Andre Baccellia says he caught it.
Chris Petersen says he didn’t.
Here’s the setup: Late in Washington’s eighth practice of the spring Monday morning, junior quarterback Jacob Eason took a snap during a team drill from his opponent’s 7-yard line with six seconds left. His previous two attempts to punch the football into the end zone — both via passes intended for wide receiver Terrell Bynum — were catchable but ultimately fell incomplete.
On third down, Eason took said shotgun snap, felt pressure and was flushed out to his right. Before arriving at the sideline, the 6-foot-6 signal caller fired a missile to Baccellia near the front of the end zone. Baccellia caught the ball but was ruled out of bounds. A horn sounded and the drill ended.
Perhaps a video review would have overturned the ruling.
Instead, Eason — who again took the first starting snaps in team drills Monday — settled for completing 7 of 12 passes, without a touchdown or an interception, during UW’s scrimmage drills.
Sophomore Jake Haener, Eason’s primary competition at the quarterback position, provided bigger highs and lows. The 6-0 sophomore completed 10 of 14 passes, with the blemish being an interception by early enrollee freshman safety Cameron Williams. Haener sailed the ball over the head of 6-2 wide receiver Austin Osborne on a deep crossing route, allowing Williams to easily snag the interception.
Haener later rebounded, finding Baccellia on a short crossing route the speedy senior turned into a 21-yard gain. The quarterback then called his own number from the 1-yard line and stuck the ball over the goal line for a touchdown.
As for the other quarterbacks, redshirt freshman Jacob Sirmon fired a pair of touchdown passes during a 7-on-7 drill. The first was a minor miracle, as Sirmon escaped pressure, rolled to his right and fired into a crowd. Wide receiver Jordan Chin and tight end Jack Westover were both standing in essentially the same spot, and the football hit off of Chin’s hands before Westover finally secured it for the score. Sirmon added another touchdown on a crossing route to Bynum.
Early enrollee quarterback Dylan Morris threw an unfortunate interception during the same 7-on-7 drill. Morris hit Westover in the chest in the end zone for a would-be touchdown, but Westover couldn’t handle it and cornerback Keith Taylor corralled the deflection.
Here are some non-quarterback observations from Monday’s practice.
Henry’s great field-goal debate
Eason-Baccellia wasn’t the only disputed call Monday. Sophomore kicker Peyton Henry connected on field goals of 36 and 40 yards. That’s what we know.
Henry also attempted another 36-yarder, and the results there are completely unclear. As the football sailed through (or around?) the uprights, one makeshift referee signaled the kick was good, while the other motioned it was no good. There was no clear consensus.
Regardless of whether Henry was 3 for 3 or 2 for 3 on Monday, he’ll have to compete with highly touted kicker signee Tim Horn this fall. That’s when the real fun begins.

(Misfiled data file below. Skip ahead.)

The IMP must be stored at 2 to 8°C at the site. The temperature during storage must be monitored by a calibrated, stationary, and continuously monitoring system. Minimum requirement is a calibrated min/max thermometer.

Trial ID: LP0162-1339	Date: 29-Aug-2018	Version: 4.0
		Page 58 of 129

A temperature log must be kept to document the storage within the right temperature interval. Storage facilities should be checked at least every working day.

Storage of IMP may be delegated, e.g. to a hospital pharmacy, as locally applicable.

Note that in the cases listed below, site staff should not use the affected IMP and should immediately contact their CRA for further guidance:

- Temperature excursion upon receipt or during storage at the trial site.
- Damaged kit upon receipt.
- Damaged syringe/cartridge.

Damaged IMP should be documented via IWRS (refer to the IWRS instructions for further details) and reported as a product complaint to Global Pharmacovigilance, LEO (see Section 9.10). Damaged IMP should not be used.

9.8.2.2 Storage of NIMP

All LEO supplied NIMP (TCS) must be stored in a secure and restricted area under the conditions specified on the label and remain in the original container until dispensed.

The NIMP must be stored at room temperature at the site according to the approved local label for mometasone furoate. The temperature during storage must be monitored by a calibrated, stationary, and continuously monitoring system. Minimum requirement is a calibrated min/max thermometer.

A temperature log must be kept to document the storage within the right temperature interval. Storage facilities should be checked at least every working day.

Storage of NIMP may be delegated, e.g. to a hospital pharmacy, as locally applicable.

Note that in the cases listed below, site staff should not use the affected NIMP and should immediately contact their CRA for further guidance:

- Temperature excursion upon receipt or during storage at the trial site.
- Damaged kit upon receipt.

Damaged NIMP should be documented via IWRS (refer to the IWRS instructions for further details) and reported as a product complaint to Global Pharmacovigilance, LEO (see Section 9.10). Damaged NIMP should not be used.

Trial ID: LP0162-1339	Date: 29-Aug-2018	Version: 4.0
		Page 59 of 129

New week, same starters
The following UW offensive players earned snaps with the starters Monday: quarterback Jacob Eason, running backs Salvon Ahmed and Sean McGrew, tight ends Hunter Bryant and Cade Otton, wide receivers Andre Baccellia, Terrell Bynum and Chico McClatcher, left tackle Trey Adams, left guard Luke Wattenberg, centers Nick Harris and Cole Norgaard, right guard Jaxson Kirkland and right tackle Jared Hilbers.
The defensive starters were as follows: defensive linemen Levi Onwuzurike and John Clark, outside linebackers Joe Tryon and Ryan Bowman, inside linebackers Brandon Wellington and Kyler Manu, cornerbacks Keith Taylor and Dominique Hampton, nickelback Elijah Molden and safeties Myles Bryant and Brandon McKinney.
When the Huskies switched to a dime package, which includes six defensive backs, redshirt freshman cornerback Kyler Gordon was added to the mix.
Petersen and Co. continue to cycle through different combinations along the defensive line. Behind Onwuzurike and Clark, the tandems of Benning Potoa’e and Tuli Letuligasenoa and Josiah Bronson and Sam Taimani received significant reps as well.
The following players missed Monday’s practice with an injury: wide receivers Aaron Fuller, Quinten Pounds and Ty Jones, defensive tackle Jacob Bandes, linebacker D.J. Beavers, linebacker Ben Hines and early enrollee freshman offensive lineman Troy Fautanu. Fautanu had a walking boot on his left foot and was moving around on a scooter, after the 6-4, 296-pound freshman was injured during Friday’s practice.
Safety Julius Irvin, outside linebacker Zion Tupuola-Fetui, defensive lineman Sama Paama and center Nick Harris continue to be limited as well. Harris took part in some of the team drills but was spelled by sophomore Cole Norgaard as well.
Senior defensive tackle Josiah Bronson had perhaps his best practice of the spring on Monday, powering up the middle to share a half-sack of Haener with redshirt freshman linebacker Jackson Sirmon. The 6-3, 290-pound senior continued to apply pressure and also swallowed up a running back on a shovel pass a few plays later.
Senior wide receiver Chico McClatcher was utilized some with the starters Monday, receiving the ball on a fly sweep on multiple occasions. That’s the first time we’ve seen McClatcher with the starters in the spring.
Sophomore Ariel Ngata, who has practiced both at inside and outside linebacker this spring, was back inside with the second team Monday. The expectation is for the 6-3, 216-pound sophomore to eventually move inside full time.
Washington practiced inside Husky Stadium for the first time in the six practices the media have been permitted to attend.
Recently departed defensive lineman Jaylen Johnson attended Monday’s practice.